Bury v Tranmere called off as owner Steve Dale turns down new offer for club
Bury's match against Tranmere Rovers on Saturday has become the Shakers' sixth game to be suspended, while Steve Dale has rejected an offer to buy the club.
Bury, who could be expelled from the English Football League on Friday, have also been removed from the Carabao Cup.
The EFL has said it is "frustrated at the lack of progress" made as it seeks evidence that Bury can pay creditors and have funding for the season ahead.
Meanwhile, owner Dale is believed to have refused a new offer for the club.
Former Port Vale chairman Norman Smurthwaite was behind the bid and it is understood the deal would have secured the survival of the League One outfit, but Dale believes he can get a better offer.
Smurthwaite spent almost seven years involved with Vale before selling the League Two club in the summer.
The EFL have also confirmed that if Bury are expelled, the League One season will be completed with 23 teams, with the number of relegation places reduced to three.
It added that it remains in "regular communication" with Dale but that "if a solution is not found by the deadline, the board will authorise the necessary share transfer on behalf of Bury FC which shall be legally binding on all parties and result, regretfully, in the club no longer being a member of the League".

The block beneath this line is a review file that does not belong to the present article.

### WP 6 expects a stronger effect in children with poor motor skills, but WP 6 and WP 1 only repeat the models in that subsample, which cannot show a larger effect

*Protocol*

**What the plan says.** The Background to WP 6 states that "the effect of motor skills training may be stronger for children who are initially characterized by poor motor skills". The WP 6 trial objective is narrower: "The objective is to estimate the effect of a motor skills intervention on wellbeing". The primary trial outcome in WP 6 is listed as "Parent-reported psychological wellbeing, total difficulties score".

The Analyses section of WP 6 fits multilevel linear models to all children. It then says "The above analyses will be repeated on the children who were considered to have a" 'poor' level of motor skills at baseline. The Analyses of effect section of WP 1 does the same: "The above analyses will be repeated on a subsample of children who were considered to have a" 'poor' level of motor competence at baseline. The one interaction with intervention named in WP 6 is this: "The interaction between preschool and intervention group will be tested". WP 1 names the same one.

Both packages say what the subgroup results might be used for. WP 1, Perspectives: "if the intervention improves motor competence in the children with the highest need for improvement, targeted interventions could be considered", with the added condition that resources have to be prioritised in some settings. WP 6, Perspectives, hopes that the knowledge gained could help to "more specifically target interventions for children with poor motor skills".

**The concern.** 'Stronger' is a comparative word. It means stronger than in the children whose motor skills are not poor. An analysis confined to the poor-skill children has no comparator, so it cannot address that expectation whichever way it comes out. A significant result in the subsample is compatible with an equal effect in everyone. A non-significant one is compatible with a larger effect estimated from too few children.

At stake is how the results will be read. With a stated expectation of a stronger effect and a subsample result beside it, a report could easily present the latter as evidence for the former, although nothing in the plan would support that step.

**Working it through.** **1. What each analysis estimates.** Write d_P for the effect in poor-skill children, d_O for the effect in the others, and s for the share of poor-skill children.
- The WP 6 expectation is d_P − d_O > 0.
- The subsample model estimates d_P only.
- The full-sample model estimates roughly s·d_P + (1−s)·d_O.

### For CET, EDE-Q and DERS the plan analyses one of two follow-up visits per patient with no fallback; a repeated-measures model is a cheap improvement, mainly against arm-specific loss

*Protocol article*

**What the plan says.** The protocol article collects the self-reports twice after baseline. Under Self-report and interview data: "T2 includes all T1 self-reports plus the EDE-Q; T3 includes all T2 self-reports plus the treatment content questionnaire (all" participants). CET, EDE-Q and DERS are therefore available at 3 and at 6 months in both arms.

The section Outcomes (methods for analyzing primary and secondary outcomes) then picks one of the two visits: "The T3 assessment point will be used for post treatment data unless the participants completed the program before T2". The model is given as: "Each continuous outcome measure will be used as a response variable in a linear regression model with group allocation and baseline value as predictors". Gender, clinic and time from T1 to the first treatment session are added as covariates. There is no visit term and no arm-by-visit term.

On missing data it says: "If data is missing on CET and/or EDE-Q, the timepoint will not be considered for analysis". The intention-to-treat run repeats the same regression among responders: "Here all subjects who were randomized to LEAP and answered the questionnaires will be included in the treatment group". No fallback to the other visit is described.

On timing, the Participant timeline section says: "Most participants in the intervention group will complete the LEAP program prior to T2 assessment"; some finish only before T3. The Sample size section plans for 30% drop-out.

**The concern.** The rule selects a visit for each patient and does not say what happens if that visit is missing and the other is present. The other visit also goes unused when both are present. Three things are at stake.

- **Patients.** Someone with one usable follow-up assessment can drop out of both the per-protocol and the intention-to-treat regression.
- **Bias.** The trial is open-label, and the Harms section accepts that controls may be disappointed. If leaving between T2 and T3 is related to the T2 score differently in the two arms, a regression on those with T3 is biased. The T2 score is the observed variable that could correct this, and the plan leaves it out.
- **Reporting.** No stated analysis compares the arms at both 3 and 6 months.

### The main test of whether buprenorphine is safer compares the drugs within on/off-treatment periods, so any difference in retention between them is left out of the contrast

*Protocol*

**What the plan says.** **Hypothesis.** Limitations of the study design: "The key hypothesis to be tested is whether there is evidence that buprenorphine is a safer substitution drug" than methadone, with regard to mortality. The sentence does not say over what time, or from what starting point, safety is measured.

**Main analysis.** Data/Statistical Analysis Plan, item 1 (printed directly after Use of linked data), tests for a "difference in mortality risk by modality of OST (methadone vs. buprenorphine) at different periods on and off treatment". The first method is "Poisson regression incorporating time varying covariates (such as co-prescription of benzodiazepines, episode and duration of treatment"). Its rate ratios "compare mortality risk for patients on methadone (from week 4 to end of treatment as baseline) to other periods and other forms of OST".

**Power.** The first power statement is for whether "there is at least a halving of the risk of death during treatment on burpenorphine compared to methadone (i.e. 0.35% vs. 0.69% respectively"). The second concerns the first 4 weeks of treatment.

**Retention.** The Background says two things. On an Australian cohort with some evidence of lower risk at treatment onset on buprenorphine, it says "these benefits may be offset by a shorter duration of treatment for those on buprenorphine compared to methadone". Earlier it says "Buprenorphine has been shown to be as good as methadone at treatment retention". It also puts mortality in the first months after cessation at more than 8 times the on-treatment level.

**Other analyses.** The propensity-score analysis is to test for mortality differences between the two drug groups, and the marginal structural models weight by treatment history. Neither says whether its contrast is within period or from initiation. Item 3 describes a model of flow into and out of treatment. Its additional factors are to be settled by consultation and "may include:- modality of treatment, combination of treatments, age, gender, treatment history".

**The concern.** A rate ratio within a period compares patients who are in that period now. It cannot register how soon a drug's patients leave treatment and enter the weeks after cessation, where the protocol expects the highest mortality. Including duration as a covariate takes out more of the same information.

If Bury are removed from the league, the EFL says the club "would then be free to make an application to the Football Association to rejoin league competition further down the English football pyramid from season 2020-21".
Bury staff issued a statement on 12 August which "implored" Dale to accept an offer for the club, who are yet to play a competitive fixture this season.
They have had five successive League One fixtures suspended, while their withdrawal from the Carabao Cup means Sheffield Wednesday have received a bye to the second round, when they will play Rotherham United.
The 134-year-old Shakers have already been given a 12-point deduction for the season after entering into a company voluntary arrangement (CVA) - which is classed as an insolvency event by the EFL - to try to clear some of their debts.
Bury saw a winding-up petition against them dismissed by the High Court on 31 July, while Dale claimed the EFL was "working against" them.